As we often point out, kick-scooting is an excellent form of exercise. Recently, though, we discovered something surprising – it’s also great for leg amputees.
And as anybody who has had any kind of injury or impairment will tell you, it can be really difficult to maintain your independence. So to help someone achieve that is truly special.
Inclusivity, accessibility, and safety are important to us, so it’s heartening to hear that our scooters have helped someone in this way.
Many people with injuries or limb difference have found their Swifty an invaluable tool. Among their number are speed skater Elise Christie, bobsledder Toby Olubi, and para-athletes Jon Gildea and Jack Eyers.
Poli Paterson, a volunteer for charity LimbPower, is somebody we find extraordinarily inspirational. In her teens, Poli was diagnosed with septic arthritis in her knee, and Complex Regional Pain Syndrome type 2 (CRPS-II).
She needed to use a wheelchair for the next 20 years of her life, and had difficulty leaving the house. She requested an amputation to allow her increased mobility, and at the age of 38, doctors finally approved her request.
Poli's scooter of choice here is a SwiftyONE in Black Anthracite, which she's named Anthi.
Learning to walk again following amputation can be difficult, and the prosthesis can take some getting used to. Studies suggest that amputees walking with prostheses expend much more energy walking and undertaking day-to-day tasks.
Using a kick-scooter with limb difference
Poli said that after the amputation, walking a long distance is “a workout”. She continued: “It’s knackering, and you end up with a lot of back pain.”
She realised that a kick-scooter could aid her ‘walking’, but had to search for something to suit her 6’1” stature.
She soon found Swifty, and once she tried her foldable adult scooter, her mobility was transformed.
It was especially important that it could fold because she needed her scooter to fit in the boot of her car.
“My scooter has given me my freedom because now I can get out and enjoy summer again, which is the first time I’ve been able to do that in years… I don’t have a limit.”
Beforehand, she needed to plan every detail when she went out, to make sure she was fully prepared. “I don’t have to worry about any of that now,” she said.
Hip contracture - how a scooter eases the condition
Many amputees suffer from a complication known as a contracture; the muscles shorten or become inelastic from lack of use, inhibiting movement. But Poli found that scooting relieved this by engaging many key muscles that she couldn’t otherwise have exercised.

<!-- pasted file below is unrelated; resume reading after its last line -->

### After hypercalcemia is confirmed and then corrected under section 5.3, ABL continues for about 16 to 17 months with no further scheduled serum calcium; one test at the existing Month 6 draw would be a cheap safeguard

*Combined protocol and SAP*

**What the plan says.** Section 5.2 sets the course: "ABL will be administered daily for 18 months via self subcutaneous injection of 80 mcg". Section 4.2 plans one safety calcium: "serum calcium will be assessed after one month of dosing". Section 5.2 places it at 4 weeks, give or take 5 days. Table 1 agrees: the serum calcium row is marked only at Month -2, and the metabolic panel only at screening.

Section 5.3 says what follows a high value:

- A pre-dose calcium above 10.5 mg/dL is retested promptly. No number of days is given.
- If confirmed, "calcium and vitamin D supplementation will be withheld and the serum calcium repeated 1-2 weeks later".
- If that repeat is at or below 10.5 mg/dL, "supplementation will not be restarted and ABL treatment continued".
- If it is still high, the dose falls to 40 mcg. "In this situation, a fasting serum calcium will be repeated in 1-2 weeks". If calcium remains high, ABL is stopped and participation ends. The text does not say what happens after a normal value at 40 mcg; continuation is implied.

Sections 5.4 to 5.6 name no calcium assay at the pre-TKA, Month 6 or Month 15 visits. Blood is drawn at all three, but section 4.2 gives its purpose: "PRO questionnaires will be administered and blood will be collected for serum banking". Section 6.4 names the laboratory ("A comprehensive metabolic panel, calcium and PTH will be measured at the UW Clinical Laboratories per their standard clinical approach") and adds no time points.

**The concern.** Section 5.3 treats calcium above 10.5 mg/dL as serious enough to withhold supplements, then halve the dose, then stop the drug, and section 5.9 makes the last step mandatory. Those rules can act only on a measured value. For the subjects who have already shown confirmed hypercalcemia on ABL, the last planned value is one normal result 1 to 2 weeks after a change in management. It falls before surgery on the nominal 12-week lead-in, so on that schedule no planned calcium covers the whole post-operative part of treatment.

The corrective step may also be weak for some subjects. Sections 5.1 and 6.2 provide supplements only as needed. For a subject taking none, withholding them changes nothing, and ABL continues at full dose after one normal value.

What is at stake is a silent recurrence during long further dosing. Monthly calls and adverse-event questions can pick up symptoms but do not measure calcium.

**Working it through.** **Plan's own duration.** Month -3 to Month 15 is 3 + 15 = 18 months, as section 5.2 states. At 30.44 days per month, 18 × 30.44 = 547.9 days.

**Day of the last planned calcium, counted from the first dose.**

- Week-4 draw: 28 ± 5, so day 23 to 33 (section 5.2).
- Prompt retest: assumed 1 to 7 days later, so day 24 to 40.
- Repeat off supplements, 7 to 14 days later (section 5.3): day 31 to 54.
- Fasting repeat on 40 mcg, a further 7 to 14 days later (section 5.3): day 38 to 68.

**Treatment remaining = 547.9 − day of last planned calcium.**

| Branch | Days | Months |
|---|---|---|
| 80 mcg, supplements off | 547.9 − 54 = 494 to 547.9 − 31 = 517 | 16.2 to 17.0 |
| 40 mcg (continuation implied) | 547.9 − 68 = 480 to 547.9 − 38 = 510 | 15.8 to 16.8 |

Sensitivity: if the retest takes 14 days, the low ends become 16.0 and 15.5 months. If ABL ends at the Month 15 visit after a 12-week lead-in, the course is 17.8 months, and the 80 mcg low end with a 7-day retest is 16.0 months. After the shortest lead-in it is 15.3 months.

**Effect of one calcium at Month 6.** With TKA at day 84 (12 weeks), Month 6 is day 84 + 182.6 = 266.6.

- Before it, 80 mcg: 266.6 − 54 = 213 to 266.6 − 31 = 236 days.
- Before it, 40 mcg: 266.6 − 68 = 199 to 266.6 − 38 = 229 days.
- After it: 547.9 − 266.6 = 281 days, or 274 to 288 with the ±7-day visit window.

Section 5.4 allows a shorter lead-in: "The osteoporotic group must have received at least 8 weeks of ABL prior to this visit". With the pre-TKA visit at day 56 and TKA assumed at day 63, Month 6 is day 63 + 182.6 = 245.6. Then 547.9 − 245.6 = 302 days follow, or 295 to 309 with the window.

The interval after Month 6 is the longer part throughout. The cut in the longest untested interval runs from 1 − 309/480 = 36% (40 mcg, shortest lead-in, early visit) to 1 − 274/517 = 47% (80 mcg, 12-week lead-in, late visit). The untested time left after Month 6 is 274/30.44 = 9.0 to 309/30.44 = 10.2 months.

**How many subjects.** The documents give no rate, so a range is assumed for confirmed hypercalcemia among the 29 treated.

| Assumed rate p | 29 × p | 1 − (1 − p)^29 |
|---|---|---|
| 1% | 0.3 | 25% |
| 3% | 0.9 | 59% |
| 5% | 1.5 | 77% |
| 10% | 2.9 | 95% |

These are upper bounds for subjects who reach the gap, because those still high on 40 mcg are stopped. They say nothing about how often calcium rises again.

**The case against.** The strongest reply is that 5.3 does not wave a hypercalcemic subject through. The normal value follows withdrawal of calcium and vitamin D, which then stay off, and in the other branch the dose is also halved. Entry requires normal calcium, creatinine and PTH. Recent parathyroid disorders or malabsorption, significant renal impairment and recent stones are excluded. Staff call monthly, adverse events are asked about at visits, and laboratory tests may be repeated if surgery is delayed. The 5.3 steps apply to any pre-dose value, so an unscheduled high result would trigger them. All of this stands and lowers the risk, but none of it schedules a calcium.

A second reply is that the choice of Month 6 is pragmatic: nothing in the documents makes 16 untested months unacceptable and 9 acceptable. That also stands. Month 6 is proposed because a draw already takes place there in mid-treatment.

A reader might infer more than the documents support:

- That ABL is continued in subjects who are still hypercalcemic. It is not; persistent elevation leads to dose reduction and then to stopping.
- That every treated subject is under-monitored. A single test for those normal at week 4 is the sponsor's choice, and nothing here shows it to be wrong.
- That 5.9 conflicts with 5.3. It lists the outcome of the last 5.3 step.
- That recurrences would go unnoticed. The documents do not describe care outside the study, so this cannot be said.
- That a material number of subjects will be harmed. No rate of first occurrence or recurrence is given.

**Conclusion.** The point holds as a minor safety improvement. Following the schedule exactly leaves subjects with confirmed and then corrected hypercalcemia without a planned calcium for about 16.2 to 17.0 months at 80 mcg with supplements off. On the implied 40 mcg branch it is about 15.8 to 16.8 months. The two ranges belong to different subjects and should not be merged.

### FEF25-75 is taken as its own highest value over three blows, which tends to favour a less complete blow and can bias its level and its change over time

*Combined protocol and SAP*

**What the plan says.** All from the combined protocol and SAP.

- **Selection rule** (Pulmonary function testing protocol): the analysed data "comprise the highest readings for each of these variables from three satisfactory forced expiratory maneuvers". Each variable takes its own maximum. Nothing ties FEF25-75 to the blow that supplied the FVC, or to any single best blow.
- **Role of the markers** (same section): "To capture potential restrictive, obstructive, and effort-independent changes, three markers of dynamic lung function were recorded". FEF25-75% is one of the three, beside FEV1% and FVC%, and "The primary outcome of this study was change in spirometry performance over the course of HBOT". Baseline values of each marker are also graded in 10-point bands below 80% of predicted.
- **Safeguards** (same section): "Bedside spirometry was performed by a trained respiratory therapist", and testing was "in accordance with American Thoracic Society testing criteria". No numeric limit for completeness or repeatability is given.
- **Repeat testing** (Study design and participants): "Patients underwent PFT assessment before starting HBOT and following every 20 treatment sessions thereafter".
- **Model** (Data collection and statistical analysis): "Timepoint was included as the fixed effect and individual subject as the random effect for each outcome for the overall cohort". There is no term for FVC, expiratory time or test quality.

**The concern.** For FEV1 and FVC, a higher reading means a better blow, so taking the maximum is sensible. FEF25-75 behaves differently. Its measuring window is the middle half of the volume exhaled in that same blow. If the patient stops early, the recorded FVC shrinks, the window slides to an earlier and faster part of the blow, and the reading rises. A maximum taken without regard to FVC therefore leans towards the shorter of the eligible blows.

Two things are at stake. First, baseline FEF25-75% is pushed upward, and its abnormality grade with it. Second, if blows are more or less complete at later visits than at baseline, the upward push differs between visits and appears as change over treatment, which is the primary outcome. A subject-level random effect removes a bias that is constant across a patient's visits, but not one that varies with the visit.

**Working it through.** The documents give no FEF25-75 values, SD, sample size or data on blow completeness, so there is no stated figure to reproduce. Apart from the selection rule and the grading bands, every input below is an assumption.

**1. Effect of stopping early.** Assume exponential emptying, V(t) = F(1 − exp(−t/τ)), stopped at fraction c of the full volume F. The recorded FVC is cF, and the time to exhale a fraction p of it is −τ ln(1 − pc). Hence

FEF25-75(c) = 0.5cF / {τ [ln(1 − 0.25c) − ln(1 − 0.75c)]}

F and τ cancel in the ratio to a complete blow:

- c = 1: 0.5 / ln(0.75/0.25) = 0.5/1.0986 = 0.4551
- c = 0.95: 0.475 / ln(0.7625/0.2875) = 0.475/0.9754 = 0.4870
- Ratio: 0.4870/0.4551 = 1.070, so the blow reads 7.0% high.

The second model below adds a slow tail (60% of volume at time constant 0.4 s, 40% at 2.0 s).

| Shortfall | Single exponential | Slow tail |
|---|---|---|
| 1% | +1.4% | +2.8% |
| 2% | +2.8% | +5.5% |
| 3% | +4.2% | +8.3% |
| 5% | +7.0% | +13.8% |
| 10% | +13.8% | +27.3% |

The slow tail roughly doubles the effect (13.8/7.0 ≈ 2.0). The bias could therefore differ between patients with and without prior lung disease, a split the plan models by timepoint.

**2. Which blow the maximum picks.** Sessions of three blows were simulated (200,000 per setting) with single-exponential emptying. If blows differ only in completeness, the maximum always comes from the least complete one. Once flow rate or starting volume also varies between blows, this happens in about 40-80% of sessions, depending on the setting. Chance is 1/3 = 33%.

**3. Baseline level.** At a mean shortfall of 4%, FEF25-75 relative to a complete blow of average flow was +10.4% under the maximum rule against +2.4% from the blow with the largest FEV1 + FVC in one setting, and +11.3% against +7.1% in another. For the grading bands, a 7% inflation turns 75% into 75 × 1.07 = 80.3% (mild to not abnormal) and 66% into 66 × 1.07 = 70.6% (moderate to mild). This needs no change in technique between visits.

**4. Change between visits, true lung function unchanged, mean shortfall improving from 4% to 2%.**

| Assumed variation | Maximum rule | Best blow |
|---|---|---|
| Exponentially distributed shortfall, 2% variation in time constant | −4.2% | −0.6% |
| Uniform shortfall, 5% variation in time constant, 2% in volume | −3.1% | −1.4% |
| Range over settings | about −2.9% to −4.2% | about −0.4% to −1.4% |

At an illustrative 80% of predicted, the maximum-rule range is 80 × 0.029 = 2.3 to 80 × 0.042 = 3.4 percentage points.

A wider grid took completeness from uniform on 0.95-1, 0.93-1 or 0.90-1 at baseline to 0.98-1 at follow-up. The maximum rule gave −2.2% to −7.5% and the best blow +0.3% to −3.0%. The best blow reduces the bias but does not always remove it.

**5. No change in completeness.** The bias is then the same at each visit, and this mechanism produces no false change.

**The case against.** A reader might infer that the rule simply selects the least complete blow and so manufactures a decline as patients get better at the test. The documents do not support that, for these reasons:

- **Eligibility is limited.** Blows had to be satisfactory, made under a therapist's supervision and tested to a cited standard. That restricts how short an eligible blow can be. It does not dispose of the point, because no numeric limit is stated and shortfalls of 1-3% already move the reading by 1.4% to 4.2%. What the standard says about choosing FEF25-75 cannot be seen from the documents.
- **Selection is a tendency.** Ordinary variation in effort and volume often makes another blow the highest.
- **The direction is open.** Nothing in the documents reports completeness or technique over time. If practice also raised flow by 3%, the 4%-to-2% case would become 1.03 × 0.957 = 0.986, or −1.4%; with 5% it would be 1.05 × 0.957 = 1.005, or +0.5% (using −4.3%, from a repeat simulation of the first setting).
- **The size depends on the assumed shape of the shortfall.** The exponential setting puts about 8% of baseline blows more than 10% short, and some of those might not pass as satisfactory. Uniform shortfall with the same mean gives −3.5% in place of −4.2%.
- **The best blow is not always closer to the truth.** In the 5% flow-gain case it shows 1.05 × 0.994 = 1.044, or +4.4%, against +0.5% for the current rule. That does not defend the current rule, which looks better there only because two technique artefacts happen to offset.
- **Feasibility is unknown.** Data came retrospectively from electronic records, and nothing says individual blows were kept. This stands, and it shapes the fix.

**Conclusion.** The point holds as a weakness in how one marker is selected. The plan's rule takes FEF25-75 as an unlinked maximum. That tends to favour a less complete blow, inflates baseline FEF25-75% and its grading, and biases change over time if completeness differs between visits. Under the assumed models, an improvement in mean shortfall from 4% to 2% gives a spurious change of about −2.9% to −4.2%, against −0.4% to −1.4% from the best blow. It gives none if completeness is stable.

Her doctors had told her there was no way to assuage hip contracture at that stage – but Poli managed it.
She was able to do this because scooting engages your hip muscles, glutes, and core. Crucially, it opens up your hip flexors, which is the collective name for the muscles responsible for lifting your knee towards your body. You can find out more in our interview with Alex Lawson.
For an above-the-knee (or transfemoral) amputee, the hip flexors are the most susceptible muscles to contracture, as the hip is the closest joint to the amputation. But Poli was able to dodge this common complication with the help of her Swifty.
Getting active – scooting in rehabilitation
It really was a surprise to find that a scooter could be so helpful in limb loss recovery.
Thanks to its low-impact nature, riding a scooter is particularly good as rehabilitative exercise. Plus, it gives variable cardio (meaning you control how hard you work).
It targets muscle groups that may not be reached otherwise.
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Many people who have physical disadvantages - not just amputees - are limited in their ability to walk or cycle. Unlike walking and cycling, scooters can reach a broader demographic, because the movement is often easier to perform.
The posture on a scooter is more forgiving on your back and neck than cycling, and it’s easier for many people than walking, allowing you to travel further without needing a car.
Naturally, a higher-quality scooter is best for the job, and proper brakes and bigger wheels ensure safety from bumps and potholes.
LimbPower and Swifty Scooters
That’s the reason we’re working with organisations like LimbPower on a charitable donation for amputees.
We wanted to help a group of people who may be limited in their abilities to walk or cycle, and provide an alternative.
We recently conducted a study which determined that approximately a quarter of our customers have some form of physical disadvantage, so it’s evident that scooting is a viable option.
So we’d like to harness this and help people to become more active.
Research indicates that people with disabilities are twice as likely to be physically inactive than able-bodied people, which is why LimbPower was founded.
Launched in November 2009, the organisation aims to improve the quality of life of amputees and people with limb impairments through physical activity, sport, and art.
“There is an estimated population of 450,000 people living with limb loss and limb indifference in the UK and approximately 5,000 - 6,000 amputations take place a year in England.” – Activity Alliance
Not only does this facilitate physical rehabilitation, but it helps psychologically and socially too. In July 2014, LimbPower became a National Disability Sports Organisation (NDSO), joining organisations like British Blind Sport (BBS), Mencap Sport, and Special Olympics Great Britain (SOGB).
LimbPower helps people to become more active by engaging with sport, and they also organise arts-based activities like photography clubs. You can find out more about their events here.
We'd like to give a special thank-you to Poli for sharing her story with us! You can find her on Instagram here.